Its amazing how a small event like that can cause so much harm to a company's reputation in this internet world

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Postby vink2 » Sat, 26 Jan 2013 4:29 pm

Wd40 wrote:
Actually termination is normal even in Asia. Its only Europe and Australia, where they need to follow some procedures before terminating someone.


Unless you work for European company in Asia and your manager is European.
Europeans culture is to take care about each other and give a second, third, etc. chance.
That is why I think Europe is the best place to live and retire. Because you will never feel that someone used you.

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Postby Brah » Sat, 26 Jan 2013 6:30 pm

I wonder if this is still the case to the former degree in Europe. I hope so. And I agree, everywhere else should follow suit, though it won't.

Australia and Japan have the best employee-centric laws in this part of the world, but even Japan has changing to be less so over the past 6-8 years.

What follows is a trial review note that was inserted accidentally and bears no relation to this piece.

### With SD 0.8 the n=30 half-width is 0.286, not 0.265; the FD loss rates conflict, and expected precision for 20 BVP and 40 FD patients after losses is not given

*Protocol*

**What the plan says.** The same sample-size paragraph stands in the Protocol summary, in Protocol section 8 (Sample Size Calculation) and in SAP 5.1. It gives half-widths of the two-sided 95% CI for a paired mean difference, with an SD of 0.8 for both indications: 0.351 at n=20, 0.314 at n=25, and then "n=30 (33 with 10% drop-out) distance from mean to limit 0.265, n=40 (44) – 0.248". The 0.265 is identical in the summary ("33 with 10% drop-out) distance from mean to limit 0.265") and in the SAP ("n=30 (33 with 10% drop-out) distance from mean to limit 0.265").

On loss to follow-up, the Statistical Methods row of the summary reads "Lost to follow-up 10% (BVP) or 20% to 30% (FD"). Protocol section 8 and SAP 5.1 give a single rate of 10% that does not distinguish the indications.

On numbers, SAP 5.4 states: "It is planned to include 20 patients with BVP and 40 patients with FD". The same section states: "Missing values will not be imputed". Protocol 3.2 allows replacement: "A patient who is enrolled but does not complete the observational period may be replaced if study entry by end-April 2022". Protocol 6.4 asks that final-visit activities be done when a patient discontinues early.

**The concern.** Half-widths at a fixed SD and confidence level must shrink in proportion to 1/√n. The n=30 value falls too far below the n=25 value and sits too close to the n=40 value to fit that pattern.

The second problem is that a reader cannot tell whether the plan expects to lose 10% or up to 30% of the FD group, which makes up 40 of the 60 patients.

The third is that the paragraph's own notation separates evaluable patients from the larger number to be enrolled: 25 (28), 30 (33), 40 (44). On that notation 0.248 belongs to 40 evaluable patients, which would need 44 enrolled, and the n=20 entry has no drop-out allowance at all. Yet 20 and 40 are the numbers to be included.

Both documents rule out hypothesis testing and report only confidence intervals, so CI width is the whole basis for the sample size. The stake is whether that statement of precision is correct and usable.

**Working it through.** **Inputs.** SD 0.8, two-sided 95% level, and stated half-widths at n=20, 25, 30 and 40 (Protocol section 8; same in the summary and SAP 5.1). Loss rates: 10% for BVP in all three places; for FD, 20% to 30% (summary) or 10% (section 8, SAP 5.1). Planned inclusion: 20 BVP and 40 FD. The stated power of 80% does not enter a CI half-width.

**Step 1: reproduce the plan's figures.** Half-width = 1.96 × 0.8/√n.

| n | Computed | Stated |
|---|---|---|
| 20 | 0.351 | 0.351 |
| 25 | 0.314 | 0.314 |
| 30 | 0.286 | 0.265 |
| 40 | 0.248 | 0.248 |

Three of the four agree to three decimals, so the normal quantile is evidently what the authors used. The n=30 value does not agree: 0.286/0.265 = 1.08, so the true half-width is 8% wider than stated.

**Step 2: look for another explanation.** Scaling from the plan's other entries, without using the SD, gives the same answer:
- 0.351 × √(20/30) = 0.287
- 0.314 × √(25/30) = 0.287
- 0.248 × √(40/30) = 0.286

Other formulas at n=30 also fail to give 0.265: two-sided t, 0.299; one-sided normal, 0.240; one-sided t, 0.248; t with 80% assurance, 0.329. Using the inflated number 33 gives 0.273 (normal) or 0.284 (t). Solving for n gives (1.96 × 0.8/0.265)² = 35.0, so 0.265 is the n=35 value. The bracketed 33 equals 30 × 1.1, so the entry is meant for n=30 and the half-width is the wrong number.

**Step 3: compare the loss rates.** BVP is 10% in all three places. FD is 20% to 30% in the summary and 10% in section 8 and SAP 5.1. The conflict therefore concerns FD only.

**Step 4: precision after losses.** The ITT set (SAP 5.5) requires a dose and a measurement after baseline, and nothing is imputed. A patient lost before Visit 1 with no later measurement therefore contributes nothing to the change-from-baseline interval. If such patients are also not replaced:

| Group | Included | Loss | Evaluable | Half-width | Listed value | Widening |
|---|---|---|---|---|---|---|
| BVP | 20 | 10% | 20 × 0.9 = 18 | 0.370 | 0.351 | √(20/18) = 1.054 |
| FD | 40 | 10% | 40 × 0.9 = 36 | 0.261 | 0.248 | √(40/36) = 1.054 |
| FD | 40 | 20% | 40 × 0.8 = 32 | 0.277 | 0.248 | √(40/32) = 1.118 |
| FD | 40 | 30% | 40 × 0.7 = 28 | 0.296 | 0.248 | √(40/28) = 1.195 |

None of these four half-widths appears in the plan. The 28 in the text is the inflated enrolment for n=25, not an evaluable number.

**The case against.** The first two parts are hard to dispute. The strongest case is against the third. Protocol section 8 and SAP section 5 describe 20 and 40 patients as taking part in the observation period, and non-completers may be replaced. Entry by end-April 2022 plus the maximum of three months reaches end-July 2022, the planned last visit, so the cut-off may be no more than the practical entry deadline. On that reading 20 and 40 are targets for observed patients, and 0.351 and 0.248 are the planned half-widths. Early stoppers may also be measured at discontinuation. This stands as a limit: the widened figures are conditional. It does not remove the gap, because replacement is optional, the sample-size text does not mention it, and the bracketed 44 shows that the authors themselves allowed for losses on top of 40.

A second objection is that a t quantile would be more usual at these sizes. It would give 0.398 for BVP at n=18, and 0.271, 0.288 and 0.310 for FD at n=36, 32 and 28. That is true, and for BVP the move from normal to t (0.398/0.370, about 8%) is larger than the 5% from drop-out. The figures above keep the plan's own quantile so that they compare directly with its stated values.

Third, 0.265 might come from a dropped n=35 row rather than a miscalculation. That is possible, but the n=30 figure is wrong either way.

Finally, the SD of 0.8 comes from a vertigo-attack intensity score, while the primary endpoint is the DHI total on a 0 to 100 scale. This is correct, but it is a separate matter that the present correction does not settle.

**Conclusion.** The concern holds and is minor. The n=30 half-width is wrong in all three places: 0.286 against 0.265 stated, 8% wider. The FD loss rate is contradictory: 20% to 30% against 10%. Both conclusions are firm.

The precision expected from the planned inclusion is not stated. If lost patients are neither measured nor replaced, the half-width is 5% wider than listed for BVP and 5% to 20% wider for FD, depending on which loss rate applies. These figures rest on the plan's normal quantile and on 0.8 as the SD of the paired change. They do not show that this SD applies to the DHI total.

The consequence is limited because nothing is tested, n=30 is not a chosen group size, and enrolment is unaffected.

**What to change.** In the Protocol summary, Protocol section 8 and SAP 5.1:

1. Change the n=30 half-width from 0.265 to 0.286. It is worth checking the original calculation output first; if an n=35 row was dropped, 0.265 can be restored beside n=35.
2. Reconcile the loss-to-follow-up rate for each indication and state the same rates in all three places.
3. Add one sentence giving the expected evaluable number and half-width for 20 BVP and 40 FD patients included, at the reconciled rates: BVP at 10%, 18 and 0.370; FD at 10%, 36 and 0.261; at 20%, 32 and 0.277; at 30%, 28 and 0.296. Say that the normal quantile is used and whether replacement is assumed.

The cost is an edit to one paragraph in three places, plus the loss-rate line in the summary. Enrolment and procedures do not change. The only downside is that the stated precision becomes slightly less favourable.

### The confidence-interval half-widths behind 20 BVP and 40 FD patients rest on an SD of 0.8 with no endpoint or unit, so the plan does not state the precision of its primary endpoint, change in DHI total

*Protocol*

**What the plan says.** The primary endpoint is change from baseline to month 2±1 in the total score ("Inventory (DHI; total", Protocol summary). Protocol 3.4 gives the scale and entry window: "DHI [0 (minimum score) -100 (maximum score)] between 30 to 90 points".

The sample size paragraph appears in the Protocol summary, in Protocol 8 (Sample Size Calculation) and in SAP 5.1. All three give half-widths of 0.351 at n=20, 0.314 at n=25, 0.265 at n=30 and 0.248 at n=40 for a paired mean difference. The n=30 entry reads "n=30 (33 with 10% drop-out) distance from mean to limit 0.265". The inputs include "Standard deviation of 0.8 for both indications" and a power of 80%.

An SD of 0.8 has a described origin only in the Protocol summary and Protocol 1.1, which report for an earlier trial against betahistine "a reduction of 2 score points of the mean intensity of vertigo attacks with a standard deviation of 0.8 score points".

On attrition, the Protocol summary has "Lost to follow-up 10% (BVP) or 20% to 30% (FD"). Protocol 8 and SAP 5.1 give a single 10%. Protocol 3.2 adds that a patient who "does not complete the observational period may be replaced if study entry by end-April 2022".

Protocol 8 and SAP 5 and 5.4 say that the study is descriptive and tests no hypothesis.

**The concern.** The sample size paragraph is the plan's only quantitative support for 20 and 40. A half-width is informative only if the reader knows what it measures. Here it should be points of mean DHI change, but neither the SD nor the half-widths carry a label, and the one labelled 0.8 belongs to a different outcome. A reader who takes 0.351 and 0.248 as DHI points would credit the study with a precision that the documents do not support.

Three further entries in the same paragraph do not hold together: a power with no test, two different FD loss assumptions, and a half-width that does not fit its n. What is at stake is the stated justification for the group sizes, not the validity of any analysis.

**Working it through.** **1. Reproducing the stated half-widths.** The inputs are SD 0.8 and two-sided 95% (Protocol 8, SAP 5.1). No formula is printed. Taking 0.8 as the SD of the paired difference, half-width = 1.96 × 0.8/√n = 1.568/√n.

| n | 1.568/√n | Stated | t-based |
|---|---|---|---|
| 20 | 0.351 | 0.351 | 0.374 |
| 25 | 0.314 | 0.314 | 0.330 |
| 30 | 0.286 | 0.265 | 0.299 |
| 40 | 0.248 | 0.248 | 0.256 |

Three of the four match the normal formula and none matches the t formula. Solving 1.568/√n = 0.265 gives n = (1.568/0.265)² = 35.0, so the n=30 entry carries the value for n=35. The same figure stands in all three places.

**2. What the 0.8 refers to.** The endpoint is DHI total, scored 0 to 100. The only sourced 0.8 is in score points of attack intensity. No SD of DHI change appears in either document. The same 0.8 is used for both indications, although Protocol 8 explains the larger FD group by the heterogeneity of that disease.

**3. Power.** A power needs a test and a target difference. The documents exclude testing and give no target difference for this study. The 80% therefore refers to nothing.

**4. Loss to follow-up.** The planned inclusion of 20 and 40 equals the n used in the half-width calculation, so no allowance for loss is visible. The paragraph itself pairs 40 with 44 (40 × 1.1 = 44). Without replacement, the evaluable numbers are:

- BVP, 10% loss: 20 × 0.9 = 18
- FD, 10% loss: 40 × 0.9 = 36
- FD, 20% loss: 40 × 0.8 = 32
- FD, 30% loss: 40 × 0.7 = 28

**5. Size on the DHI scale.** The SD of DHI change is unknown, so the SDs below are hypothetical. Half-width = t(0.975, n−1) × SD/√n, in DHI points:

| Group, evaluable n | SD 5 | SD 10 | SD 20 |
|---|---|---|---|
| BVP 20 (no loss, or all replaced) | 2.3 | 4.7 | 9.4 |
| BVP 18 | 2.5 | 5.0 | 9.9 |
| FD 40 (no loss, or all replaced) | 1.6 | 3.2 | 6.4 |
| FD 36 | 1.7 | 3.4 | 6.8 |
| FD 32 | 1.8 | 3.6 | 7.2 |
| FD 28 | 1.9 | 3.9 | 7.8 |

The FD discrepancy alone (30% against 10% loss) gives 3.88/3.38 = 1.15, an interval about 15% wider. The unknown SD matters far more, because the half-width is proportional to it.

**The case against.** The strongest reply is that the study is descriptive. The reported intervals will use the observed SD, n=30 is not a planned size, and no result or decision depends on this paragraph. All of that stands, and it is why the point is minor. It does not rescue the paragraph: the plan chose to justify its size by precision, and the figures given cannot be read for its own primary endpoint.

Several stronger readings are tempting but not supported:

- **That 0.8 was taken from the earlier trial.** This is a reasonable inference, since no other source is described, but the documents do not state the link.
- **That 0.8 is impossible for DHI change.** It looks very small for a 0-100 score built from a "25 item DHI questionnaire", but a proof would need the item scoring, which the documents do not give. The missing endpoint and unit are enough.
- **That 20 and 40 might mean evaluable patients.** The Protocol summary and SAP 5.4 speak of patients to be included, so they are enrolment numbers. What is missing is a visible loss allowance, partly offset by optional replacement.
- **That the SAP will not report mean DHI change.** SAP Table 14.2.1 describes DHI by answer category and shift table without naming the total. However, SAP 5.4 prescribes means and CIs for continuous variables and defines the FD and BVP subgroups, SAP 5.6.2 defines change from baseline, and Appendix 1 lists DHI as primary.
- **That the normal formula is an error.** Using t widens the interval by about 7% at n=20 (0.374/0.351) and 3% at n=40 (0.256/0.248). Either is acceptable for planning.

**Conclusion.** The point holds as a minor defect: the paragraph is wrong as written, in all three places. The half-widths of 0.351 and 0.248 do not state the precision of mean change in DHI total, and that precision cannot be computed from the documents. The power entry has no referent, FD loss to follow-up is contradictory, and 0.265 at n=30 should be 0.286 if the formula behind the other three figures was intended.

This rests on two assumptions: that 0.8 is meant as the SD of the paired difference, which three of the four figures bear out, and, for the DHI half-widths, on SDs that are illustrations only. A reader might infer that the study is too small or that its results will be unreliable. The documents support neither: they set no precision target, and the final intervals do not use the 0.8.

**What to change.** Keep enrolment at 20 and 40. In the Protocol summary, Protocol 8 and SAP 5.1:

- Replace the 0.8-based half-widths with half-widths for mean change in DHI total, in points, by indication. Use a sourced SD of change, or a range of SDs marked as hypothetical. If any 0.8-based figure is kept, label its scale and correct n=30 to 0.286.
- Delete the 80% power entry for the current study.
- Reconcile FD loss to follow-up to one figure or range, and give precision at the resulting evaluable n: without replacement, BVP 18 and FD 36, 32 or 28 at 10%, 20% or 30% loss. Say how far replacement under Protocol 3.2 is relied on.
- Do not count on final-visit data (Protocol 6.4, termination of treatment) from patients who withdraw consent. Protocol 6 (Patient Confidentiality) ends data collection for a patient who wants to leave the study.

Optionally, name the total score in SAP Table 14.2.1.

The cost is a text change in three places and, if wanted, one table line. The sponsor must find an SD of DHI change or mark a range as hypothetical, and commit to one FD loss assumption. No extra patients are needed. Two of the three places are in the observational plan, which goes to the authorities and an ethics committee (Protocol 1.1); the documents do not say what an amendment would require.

vink2 wrote:
Wd40 wrote:Actually termination is normal even in Asia. Its only Europe and Australia, where they need to follow some procedures before terminating someone.

Unless you work for European company in Asia and your manager is European.
Europeans culture is to take care about each other and give a second, third, etc. chance.
That is why I think Europe is the best place to live and retire. Because you will never feel that someone used you.

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Postby JR8 » Sat, 26 Jan 2013 8:40 pm

vink2 wrote:Unless you work for European company in Asia and your manager is European.
Europeans culture is to take care about each other and give a second, third, etc. chance.
That is why I think Europe is the best place to live and retire. Because you will never feel that someone used you.



Rubbish. This is like Barrossa's wet dream.

Europe is like a pretentious old communist tosser. The self-anointed rulers sit in their palaces and ordain that no one must work for more than 40 hours a week. 'So that there will be work for everyone, not only the motivated few'.

Their fatal error - but what do they care, they are rewarded for posturing, rather than results - is to presume the pie is of a fixed size. Of course the pie is of a dynamic size, and people being people, some will want 'their bite' for nil return.

Why do you think the first thing Europeans with any gumption do, is leave it.

p.s. Your mindset is rather 'Uzindiastan', with rose-tinted spectacles on.